The Loving Parents of Children with Special Needs – Everyday Superheroes

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Welcome to the March 2014 Carnival of Natural Parenting: Everyday Superheroes This post was written for inclusion in the monthly Carnival of Natural Parenting hosted by Hobo Mama and Code Name: Mama. This month our participants have talked about the remarkable people and characteristics that have touched their lives. Please read to the end to find a list of links to the other carnival participants. ***

The Loving Parents of Children with Special Needs - Everyday SuperheroesWhen I asked myself who my everyday superheroes are, the first thought that came to mind was the loving parents of children with special needs. I have many online friends who are parents of children with special needs. And I’ve been very impressed with the loving way most of them approach their lives and the courage they show in becoming advocates for their children. I also have a nephew with cerebral palsy, and I’ve seen the extra work and trials my sister and her husband handle gracefully as loving parents … the tests, therapies, surgeries, recoveries that have become a natural part of their lives.

Montessori-Inspired Special Needs Support

In honor of those everyday superheroes, I have a roundup post of “Montessori-Inspired Special Needs Support.” The post is organized according to specific special needs.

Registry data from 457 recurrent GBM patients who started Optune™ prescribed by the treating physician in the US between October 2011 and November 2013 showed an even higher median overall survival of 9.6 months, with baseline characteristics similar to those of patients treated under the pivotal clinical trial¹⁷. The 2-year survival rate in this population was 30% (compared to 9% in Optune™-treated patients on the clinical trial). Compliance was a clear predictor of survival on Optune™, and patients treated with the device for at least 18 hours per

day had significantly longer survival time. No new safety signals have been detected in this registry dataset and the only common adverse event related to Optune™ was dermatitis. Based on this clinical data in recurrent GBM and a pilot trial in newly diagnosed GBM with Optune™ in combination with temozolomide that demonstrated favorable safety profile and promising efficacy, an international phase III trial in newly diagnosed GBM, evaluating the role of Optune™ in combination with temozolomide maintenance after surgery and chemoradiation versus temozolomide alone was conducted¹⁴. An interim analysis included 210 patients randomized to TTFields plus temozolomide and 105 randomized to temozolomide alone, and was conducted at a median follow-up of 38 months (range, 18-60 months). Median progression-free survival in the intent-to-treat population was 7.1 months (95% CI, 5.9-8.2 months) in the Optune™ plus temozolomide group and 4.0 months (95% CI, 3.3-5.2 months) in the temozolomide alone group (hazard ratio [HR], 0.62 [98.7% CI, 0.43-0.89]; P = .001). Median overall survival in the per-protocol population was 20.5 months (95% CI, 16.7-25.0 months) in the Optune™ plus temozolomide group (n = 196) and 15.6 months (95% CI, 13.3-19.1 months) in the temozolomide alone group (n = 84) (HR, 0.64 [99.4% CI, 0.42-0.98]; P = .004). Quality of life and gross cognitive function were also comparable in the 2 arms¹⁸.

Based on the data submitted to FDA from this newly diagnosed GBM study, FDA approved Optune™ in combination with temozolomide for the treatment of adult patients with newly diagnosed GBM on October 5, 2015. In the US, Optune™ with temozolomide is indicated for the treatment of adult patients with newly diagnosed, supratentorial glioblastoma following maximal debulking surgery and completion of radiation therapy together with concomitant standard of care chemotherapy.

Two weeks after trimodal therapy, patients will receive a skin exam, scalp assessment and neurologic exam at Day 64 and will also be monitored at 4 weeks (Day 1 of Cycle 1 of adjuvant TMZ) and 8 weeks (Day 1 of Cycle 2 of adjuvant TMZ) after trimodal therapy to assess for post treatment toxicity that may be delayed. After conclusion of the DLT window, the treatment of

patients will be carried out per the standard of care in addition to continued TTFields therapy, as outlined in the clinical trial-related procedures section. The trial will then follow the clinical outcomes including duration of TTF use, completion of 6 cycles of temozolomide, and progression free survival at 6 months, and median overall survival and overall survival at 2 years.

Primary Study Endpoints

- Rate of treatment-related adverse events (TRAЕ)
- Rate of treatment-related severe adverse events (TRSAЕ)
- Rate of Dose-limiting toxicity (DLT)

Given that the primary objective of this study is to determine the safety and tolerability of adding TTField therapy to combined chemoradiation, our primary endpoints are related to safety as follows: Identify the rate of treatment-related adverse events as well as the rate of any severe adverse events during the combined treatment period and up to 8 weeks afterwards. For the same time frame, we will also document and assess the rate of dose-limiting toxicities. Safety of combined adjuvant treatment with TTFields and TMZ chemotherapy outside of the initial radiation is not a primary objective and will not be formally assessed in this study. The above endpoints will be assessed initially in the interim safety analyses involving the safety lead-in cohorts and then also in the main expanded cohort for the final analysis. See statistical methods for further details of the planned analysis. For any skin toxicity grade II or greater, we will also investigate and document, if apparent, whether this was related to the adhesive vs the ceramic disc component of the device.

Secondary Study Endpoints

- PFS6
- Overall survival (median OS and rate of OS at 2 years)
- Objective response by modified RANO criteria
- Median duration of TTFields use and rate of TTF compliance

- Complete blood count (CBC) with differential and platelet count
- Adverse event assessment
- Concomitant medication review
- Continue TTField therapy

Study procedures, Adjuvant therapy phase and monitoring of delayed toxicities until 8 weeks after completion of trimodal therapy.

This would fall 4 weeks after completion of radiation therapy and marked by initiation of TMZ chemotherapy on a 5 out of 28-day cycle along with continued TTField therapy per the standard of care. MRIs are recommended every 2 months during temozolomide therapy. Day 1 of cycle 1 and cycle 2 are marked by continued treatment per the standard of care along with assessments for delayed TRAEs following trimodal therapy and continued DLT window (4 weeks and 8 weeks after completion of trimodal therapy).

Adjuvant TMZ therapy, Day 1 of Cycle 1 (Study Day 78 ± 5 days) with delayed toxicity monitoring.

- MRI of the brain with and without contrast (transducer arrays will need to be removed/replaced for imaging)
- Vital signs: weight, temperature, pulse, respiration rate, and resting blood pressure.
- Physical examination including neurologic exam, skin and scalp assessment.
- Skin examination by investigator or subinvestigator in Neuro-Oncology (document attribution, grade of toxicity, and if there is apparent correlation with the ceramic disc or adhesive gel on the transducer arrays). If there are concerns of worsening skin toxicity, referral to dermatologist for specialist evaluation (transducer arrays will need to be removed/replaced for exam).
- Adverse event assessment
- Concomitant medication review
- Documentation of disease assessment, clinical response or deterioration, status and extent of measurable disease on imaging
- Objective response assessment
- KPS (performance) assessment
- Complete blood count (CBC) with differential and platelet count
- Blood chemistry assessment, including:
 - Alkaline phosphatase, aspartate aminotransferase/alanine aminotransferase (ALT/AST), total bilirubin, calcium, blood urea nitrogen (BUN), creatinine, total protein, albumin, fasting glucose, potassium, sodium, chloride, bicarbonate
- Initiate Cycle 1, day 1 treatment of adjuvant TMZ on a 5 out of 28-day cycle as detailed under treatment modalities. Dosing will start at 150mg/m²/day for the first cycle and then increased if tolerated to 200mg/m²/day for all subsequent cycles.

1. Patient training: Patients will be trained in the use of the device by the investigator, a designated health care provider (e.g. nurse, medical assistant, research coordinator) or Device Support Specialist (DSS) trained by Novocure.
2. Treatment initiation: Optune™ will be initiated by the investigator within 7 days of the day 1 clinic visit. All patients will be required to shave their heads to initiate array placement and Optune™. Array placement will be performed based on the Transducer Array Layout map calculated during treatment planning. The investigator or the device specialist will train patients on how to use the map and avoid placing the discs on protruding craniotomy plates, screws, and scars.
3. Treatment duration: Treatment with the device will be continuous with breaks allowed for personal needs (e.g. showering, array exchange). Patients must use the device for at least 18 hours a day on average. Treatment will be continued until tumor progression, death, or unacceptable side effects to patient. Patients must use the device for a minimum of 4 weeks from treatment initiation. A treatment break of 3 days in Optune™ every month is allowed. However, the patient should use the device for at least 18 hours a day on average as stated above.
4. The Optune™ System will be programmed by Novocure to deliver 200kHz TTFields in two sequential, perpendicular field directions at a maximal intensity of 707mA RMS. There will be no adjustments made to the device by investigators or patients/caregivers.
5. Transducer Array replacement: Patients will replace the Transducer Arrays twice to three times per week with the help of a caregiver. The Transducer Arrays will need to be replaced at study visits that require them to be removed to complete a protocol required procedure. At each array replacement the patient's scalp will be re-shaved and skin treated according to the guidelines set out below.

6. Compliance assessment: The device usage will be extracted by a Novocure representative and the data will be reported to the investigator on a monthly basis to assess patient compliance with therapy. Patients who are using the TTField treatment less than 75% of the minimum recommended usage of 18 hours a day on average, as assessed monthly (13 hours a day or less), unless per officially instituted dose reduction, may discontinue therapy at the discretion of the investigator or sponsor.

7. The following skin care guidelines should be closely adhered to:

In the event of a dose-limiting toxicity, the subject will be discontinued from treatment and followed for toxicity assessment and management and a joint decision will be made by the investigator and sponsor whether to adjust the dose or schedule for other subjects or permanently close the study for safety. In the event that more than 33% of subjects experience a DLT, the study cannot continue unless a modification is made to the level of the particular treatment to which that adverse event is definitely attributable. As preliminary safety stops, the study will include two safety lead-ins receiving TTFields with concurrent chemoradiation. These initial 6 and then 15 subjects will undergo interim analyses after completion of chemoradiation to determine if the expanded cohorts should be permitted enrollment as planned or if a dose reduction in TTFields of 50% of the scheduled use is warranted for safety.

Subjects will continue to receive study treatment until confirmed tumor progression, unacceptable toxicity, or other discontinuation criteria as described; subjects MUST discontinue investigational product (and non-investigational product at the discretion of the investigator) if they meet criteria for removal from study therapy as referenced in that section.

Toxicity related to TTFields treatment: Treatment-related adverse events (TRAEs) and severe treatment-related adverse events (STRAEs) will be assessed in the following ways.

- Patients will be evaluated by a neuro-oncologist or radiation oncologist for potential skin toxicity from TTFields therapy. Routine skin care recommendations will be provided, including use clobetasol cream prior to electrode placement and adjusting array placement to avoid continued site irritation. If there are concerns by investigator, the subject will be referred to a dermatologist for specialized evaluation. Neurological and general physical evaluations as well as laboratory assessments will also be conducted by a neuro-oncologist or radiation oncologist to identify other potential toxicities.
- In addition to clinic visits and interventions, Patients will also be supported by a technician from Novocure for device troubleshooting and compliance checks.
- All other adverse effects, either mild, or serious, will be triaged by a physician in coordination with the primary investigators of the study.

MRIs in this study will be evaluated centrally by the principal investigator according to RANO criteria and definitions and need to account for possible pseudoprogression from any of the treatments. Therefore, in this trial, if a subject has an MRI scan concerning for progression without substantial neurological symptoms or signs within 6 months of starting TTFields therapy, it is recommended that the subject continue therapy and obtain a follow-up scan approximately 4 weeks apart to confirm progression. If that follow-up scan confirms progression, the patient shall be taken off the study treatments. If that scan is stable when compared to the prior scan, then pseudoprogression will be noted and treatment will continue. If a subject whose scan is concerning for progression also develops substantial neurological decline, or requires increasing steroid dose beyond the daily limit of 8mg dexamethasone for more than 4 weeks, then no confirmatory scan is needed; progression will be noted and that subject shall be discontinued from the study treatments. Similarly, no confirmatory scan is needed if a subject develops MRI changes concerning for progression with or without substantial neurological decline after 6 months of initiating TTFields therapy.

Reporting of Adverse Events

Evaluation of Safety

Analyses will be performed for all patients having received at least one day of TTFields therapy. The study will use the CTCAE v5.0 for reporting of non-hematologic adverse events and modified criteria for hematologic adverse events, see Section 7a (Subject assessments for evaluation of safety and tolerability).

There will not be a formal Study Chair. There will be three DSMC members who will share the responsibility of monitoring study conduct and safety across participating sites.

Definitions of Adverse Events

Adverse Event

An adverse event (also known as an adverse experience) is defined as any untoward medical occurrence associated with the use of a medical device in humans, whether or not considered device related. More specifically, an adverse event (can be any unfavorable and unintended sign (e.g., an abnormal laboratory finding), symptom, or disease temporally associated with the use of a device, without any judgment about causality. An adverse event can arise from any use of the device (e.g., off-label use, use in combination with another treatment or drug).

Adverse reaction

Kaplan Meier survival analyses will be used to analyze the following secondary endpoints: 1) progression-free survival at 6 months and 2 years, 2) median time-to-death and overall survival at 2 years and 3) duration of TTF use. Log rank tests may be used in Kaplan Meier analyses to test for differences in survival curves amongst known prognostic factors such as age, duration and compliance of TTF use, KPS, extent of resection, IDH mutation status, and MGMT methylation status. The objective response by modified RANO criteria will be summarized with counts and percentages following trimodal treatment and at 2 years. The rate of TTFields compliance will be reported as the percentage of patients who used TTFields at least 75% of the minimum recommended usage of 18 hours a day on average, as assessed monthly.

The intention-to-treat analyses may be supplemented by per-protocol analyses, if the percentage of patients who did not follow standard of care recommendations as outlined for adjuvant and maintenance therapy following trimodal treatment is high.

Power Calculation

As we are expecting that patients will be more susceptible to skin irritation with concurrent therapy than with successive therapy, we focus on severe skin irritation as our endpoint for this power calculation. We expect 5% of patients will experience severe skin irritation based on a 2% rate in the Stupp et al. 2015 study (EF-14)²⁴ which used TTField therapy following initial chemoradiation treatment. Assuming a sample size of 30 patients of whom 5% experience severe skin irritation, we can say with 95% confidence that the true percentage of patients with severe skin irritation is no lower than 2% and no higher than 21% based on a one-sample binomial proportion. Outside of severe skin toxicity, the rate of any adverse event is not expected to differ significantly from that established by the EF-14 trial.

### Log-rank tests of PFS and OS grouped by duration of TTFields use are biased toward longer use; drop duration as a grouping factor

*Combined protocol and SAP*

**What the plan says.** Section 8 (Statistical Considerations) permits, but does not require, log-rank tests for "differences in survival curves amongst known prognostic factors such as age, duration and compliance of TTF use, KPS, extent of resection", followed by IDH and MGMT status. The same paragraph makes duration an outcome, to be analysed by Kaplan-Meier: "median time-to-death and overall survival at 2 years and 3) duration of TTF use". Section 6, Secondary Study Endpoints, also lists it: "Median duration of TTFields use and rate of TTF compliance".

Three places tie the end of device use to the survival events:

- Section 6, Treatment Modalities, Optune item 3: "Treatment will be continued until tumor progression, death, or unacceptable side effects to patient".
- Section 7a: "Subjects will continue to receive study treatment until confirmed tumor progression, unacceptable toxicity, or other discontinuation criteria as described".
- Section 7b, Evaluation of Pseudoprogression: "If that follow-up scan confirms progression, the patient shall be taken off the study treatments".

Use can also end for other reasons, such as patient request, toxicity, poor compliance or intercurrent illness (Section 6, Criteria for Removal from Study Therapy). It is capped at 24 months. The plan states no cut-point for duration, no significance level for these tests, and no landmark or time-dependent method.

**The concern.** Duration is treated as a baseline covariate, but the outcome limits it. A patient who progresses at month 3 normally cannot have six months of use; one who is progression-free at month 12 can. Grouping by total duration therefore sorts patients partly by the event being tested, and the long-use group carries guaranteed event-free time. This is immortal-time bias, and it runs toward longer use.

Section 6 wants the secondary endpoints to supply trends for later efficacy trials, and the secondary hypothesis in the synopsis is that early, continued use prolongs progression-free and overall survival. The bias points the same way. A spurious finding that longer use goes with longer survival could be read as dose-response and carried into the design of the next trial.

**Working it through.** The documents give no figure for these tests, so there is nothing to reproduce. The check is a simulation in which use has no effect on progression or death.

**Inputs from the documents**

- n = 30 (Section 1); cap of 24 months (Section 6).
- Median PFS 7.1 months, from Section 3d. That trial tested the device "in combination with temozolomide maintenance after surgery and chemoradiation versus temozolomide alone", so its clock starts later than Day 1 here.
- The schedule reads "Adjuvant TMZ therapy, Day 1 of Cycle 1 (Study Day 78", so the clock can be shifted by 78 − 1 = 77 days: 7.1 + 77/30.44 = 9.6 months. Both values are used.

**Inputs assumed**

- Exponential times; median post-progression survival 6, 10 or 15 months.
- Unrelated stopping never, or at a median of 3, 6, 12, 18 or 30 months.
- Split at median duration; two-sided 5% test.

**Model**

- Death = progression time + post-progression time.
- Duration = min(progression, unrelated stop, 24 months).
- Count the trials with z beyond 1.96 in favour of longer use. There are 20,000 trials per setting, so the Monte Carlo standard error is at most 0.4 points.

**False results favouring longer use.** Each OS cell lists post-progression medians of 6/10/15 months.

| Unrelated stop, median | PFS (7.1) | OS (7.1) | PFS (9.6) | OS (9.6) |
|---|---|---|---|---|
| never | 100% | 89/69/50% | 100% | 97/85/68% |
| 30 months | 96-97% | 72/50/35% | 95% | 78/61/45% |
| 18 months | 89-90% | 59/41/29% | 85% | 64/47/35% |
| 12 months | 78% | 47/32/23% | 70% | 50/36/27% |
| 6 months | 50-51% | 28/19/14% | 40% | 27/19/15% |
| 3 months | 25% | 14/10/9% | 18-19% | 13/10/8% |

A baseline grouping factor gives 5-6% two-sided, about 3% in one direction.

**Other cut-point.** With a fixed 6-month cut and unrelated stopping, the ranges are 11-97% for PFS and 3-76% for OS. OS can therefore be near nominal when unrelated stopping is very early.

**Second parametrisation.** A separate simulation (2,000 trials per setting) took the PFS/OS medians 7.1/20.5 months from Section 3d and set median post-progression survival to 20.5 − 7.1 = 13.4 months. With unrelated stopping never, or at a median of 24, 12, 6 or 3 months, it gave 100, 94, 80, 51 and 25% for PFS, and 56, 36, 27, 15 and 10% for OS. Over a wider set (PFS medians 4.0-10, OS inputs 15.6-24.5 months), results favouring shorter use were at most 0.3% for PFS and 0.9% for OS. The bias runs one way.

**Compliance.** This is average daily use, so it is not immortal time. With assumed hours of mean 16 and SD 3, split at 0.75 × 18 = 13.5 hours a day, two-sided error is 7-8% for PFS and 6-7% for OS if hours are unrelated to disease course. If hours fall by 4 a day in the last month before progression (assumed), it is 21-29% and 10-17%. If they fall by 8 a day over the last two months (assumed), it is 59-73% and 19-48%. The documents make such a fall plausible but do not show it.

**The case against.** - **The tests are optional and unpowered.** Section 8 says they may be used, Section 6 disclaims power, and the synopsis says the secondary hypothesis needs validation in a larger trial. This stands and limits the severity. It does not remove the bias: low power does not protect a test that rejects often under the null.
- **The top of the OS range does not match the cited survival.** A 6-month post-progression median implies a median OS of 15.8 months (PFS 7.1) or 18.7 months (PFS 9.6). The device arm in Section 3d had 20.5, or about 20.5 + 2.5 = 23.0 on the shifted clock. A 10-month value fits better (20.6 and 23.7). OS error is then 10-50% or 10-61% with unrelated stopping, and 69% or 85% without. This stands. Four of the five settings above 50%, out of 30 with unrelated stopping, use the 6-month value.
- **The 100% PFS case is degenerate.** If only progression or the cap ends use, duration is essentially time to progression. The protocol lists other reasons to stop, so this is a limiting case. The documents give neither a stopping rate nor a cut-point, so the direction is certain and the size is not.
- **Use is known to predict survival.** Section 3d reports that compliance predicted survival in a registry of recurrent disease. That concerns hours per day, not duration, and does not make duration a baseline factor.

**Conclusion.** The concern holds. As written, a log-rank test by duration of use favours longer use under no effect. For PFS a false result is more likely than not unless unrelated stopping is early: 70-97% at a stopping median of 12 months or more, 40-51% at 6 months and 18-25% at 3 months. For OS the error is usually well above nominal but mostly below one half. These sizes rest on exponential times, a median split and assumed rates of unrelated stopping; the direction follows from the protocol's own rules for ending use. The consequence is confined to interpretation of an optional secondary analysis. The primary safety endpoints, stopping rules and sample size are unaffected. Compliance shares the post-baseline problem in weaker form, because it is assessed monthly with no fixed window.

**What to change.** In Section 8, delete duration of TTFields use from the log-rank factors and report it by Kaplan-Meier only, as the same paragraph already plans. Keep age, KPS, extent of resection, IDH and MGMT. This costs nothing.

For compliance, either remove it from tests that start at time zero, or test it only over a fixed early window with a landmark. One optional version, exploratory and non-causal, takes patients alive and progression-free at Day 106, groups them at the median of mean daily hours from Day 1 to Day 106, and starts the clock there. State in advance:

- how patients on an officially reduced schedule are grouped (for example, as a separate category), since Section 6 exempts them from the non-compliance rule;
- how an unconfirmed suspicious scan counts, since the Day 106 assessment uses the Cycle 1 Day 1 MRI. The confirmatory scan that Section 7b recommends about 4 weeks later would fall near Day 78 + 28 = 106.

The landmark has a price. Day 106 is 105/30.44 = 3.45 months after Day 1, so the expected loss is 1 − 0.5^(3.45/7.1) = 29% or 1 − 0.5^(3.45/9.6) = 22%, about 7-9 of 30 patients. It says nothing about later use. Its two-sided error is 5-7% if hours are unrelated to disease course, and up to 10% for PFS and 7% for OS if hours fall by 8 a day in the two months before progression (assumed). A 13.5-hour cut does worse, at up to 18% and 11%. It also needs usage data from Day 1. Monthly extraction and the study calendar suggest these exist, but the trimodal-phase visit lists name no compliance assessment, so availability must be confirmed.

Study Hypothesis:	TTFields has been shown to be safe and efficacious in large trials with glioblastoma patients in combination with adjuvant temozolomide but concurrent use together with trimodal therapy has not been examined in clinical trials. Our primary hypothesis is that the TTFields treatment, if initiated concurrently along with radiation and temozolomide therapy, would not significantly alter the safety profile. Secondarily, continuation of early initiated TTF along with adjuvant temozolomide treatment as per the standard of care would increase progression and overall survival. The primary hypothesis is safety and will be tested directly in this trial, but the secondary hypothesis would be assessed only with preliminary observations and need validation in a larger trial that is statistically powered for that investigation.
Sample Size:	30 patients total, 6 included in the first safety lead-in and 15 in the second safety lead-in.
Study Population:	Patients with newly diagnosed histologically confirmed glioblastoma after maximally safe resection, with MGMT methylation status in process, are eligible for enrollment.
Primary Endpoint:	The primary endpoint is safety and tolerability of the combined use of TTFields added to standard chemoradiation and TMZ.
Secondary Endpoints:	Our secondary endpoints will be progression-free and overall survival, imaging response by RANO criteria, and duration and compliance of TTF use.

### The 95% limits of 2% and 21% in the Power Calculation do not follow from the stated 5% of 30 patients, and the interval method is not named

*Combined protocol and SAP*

Here are some helpful posts for any parents of children with special needs:

Here are some helpful posts about supporting individuals with special needs and parents of a child with special needs:

***

Carnival of Natural Parenting -- Hobo Mama and Code Name: MamaVisit Hobo Mama and Code Name: Mama to find out how you can participate in the next Carnival of Natural Parenting!

Please take time to read the submissions by the other carnival participants:

(This list will be updated by afternoon March 11 with all the carnival links.)

        • I Am A Super Hero — Jennifer at Hybrid Rasta Mama shares how she learned the hard way exactly what it means to be a real super hero and not a burned out shell of a human simply pretending to be one.
        • Quiet Heroics — Heroism doesn’t have to be big and bold. Read how Jorje of Momma Jorje is a quiet hero…and how you probably are, too.
        • Not a Bang, but a Whisper {Carnival of Natural Parenting} — Meegs at A New Day talks about the different types of “superheroes,” ones that come in with a bang and ones that come in with a whisper.
        • Silent courage of motherhood in rural Cambodia — Nathalie at Kampuchea Crossings marvels at how rural Khmer women defy the odds in childbirth.
        • Super PappyMother Goutte‘s little boy met a superhero in checked slippers and Volkswagen Polo, his grand dad: Super Pappy!
        • An Open Letter to Batman — Kati at The Best Things challenges Batman to hold up his end of the deal, in the name of social justice, civic duty, and a little boy named Babe-O!
        • My Village — Kellie at Our Mindful Life reflects on the people who helped her to become her best self.
        • 5 Lessons My Kids Taught Me — Children are amazing teachers, when we only stop to listen. They remind us to choose happiness, to delight in the small things, to let go and forgive. There is so much we can learn from our children. Justine at The Lone Home Ranger shares a few of the lessons she’s learned.